When they found out she nicked the money they kept in the can from the sale of illegal ginseng; there would be hell to pay. If they caught her, Gentry might not live through the beating.
It was difficult to keep her leg from jumping as she waited for him to climb back into the vehicle. As expected, he asked if she needed to go to the hospital.
Gentry shook her head. “I’m using an old pillowslip for a suitcase. What gives you the idea I’ve got enough money to cover a hospital visit?”
“Don’t you have any family to help out?”
Arms crossed over her chest; Gentry turned to glare at the man. “No. I don’t. And you never answered the question, are you from Alaska? That’s a long way from Kentucky.”
Maybe far enough to never have to see any of her family again. The thought rattled around in her brain and Gentry decided Alaska might do the trick.
“Yes, I drove down to the Lower 48 because I needed a break before going back to school.”
“You look a little old to be going to school.”
He gave a little snort, turned to give her a once over before turning his attention back on the road. “College, kiddo. Now tell me where I should take you.”



LIZ: What was your favorite book as a child?
CHERIME: One about a weasel and a rabbit. I can picture the cover in my mind vividly, but don’t recall the name of the book.

LIZ: How did you come up with the idea for this book? 
CHERIME: Alaska is an interesting place. Often couples come up here and one person loves it and the other can’t wait to get out. It’s actually a common problem up here.

LIZ: What do you enjoy doing when you’re not writing?
CHERIME: Making jewelry

LIZ: If you described your book in three words, which would you choose?
CHERIME: A geographic cure.

LIZ: If you could have dinner with any three book characters, who would you choose and why?
CHERIME: Non fiction would be Robert The Bruce and William Wallace; and fiction would be Gideon MacGrough (yes, he is mine but the interaction here would be amazing).

LIZ: If your house was on fire and you only had time to save three objects, what would you save?
CHERIME: All three furry kids

LIZ: You’ve been granted one superpower for one week. Which power would you choose, and what would you do with it?
CHERIME: Heavens! Supernatural healing and there are a bunch of people I would go find.

LIZ: Write us a haiku about your book or one of your characters!
Russel Dick
On the run.
Will he do a trick?
No clue how much of a haiku that is. PS in Alaska native families often have last names which would be given names ie. John or Ed.  😊

LIZ: Time for a mini blitz!
a) Favorite color? Song? Movie?
b) Summer or winter?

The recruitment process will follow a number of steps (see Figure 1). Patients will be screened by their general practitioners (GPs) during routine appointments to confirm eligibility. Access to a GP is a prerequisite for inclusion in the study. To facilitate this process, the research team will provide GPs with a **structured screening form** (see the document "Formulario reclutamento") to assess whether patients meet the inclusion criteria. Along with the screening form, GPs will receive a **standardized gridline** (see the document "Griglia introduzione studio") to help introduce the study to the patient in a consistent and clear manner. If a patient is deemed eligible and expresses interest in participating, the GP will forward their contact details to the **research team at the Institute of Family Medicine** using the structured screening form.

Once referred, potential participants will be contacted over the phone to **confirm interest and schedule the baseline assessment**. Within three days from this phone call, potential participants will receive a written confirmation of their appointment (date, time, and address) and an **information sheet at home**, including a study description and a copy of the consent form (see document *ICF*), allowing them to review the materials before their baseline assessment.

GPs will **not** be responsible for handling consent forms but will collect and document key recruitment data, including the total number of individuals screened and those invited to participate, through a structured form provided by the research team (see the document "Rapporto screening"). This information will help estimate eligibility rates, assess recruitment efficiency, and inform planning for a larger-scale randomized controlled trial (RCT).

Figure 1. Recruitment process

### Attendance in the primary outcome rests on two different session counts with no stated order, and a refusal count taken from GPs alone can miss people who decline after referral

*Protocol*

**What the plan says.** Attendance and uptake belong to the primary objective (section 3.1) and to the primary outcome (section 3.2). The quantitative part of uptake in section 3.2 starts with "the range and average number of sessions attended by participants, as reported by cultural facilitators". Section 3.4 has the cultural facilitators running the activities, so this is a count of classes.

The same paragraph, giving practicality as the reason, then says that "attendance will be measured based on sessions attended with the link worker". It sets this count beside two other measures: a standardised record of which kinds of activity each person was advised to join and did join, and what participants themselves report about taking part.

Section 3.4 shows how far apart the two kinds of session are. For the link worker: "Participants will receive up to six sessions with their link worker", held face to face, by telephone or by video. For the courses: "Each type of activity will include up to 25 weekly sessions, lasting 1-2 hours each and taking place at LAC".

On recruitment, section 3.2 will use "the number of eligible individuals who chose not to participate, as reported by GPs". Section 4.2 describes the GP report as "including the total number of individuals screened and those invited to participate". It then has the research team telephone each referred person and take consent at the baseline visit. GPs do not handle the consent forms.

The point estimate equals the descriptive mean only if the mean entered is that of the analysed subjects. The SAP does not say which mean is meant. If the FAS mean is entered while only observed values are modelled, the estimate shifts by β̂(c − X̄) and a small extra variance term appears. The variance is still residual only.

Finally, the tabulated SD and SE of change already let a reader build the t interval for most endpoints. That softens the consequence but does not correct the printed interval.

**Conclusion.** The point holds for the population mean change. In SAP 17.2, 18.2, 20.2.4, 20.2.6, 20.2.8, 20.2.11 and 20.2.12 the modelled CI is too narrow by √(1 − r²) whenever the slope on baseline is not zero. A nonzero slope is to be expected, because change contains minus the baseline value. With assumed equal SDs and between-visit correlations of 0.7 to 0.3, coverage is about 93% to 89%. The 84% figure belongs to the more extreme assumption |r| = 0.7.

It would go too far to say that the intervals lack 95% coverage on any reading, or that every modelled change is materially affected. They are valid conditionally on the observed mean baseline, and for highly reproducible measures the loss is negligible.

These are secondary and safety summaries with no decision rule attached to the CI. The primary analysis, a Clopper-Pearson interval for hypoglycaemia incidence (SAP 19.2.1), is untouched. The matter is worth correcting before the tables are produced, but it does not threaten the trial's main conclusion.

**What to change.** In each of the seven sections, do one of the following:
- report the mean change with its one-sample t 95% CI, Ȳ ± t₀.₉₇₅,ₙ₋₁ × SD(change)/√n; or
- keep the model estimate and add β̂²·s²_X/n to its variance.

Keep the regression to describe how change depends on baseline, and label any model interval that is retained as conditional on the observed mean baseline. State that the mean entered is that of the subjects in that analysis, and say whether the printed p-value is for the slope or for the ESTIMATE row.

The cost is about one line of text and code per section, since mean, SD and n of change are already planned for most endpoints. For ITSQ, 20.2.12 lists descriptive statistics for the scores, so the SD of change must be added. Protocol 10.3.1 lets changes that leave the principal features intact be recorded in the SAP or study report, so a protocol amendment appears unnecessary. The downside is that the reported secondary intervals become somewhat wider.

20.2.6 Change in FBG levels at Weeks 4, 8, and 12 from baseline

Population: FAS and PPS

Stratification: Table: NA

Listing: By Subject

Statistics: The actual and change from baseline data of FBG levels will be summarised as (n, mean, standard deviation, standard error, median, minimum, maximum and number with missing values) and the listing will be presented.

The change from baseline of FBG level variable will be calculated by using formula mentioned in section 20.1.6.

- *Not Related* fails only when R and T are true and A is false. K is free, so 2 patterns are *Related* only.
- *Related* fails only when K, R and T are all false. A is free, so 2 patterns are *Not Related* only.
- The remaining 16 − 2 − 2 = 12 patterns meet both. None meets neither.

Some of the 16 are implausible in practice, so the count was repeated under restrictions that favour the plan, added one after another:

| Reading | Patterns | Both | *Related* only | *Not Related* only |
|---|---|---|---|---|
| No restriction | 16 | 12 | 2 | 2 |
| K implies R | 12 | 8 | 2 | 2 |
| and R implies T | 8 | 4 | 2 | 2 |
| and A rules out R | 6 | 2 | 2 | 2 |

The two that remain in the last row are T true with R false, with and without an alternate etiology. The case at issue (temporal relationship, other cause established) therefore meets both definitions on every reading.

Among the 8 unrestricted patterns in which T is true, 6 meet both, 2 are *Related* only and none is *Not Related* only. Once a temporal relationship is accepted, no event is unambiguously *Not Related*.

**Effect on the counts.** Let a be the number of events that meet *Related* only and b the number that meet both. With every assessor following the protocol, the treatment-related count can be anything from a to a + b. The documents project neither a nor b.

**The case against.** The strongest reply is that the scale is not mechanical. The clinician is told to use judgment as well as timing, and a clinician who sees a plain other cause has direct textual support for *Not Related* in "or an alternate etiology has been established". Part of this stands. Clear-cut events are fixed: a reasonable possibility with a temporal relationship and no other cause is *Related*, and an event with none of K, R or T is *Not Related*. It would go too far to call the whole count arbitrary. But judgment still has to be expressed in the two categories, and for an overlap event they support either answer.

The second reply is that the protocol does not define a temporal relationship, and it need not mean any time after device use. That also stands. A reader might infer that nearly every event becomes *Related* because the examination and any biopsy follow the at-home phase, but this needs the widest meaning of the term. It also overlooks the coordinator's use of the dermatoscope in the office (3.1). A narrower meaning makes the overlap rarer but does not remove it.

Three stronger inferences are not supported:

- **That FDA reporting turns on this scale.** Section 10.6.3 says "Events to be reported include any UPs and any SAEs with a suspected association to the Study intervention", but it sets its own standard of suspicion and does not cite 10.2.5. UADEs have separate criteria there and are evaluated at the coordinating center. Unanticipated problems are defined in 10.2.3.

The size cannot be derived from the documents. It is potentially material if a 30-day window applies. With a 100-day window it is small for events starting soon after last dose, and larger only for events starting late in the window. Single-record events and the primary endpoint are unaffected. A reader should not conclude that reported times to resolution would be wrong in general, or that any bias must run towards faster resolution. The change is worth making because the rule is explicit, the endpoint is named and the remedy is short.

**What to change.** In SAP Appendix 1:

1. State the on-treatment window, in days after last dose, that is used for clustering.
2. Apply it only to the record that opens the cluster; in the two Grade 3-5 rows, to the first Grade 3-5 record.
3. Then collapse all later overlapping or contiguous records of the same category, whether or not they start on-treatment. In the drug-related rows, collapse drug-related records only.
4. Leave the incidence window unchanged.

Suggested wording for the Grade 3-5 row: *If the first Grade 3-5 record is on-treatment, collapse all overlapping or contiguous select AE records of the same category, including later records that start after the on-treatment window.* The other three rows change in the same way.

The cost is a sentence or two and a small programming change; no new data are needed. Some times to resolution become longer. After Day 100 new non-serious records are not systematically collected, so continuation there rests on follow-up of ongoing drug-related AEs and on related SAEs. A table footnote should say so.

c) Morning or night?
d) Rain or shine?
e) Sweet or salty?
a) Emerald green; One of These Nights – Eagles; Lion in Winter
b) Both
c) Early, almost still night, morning
d) Shine—even if it means the temp will fall to minus 20
e) Depends

LIZ: Name three things on your desk right now.
CHERIME: Big tape measure, door plate from new knob that I didn’t attach to the door, and kitchen timer.

LIZ: Do you have any favorite authors?
CHERIME:  Anne McCaffrey

LIZ: Where is your favorite place to write?
CHERIME: Right at my converted kitchen table and remote keyboard stand I made.

LIZ: What’s on your bucket list for this year?
CHERIME: Get the apartment remodeled. I’ve pretty much covered all I ever wanted to do by now.

LIZ HAS GOTTA ASK: What’s the most personal thing you’ve ever put in one of your books?
CHERIME: Ha, ha. Not telling!

Cherime has a $6.00 gift card (good for two $2.99 books!) for one commenter today. Here’s the question she has for you!
Do you like to learn about new places and how the people there live?

E-mail:   cherimem@hotmail.com
Website:   papergoldpublishing.com
Facebook:   https://www.facebook.com/AuthorCherimeMacFarlane/
Twitter:  @CherimeMacFarla
Blogs: https://cherimemacfarlane.wordpress.com/

BONES OF OTHERS:  A sci-fi fantasy, the second installment of Cat and CoDee.




Thanks so much for joining us today, Cherime! Come back to visit anytime!


  1. Hi Cherime thank you for visiting and loved all the questions that you answered all of your books sound so good.

  2. Great interview Cherime and Liz. Congratulations on release day Cherime!!!!!!

  3. I enjoy learning about people and places within books... love going along their journeys to see how things turn out for them... thanks for sharing! greenshamrock atcox dornet :)

  4. yes
    bn100candg at hotmail dot com

  5. I love learning about where people have been and where they are from I moved from bay area,ca where i lived for 48 yrs and moved to dbq, ia where i now live in a very rural area huge change but love it so peaceful and so much wildlife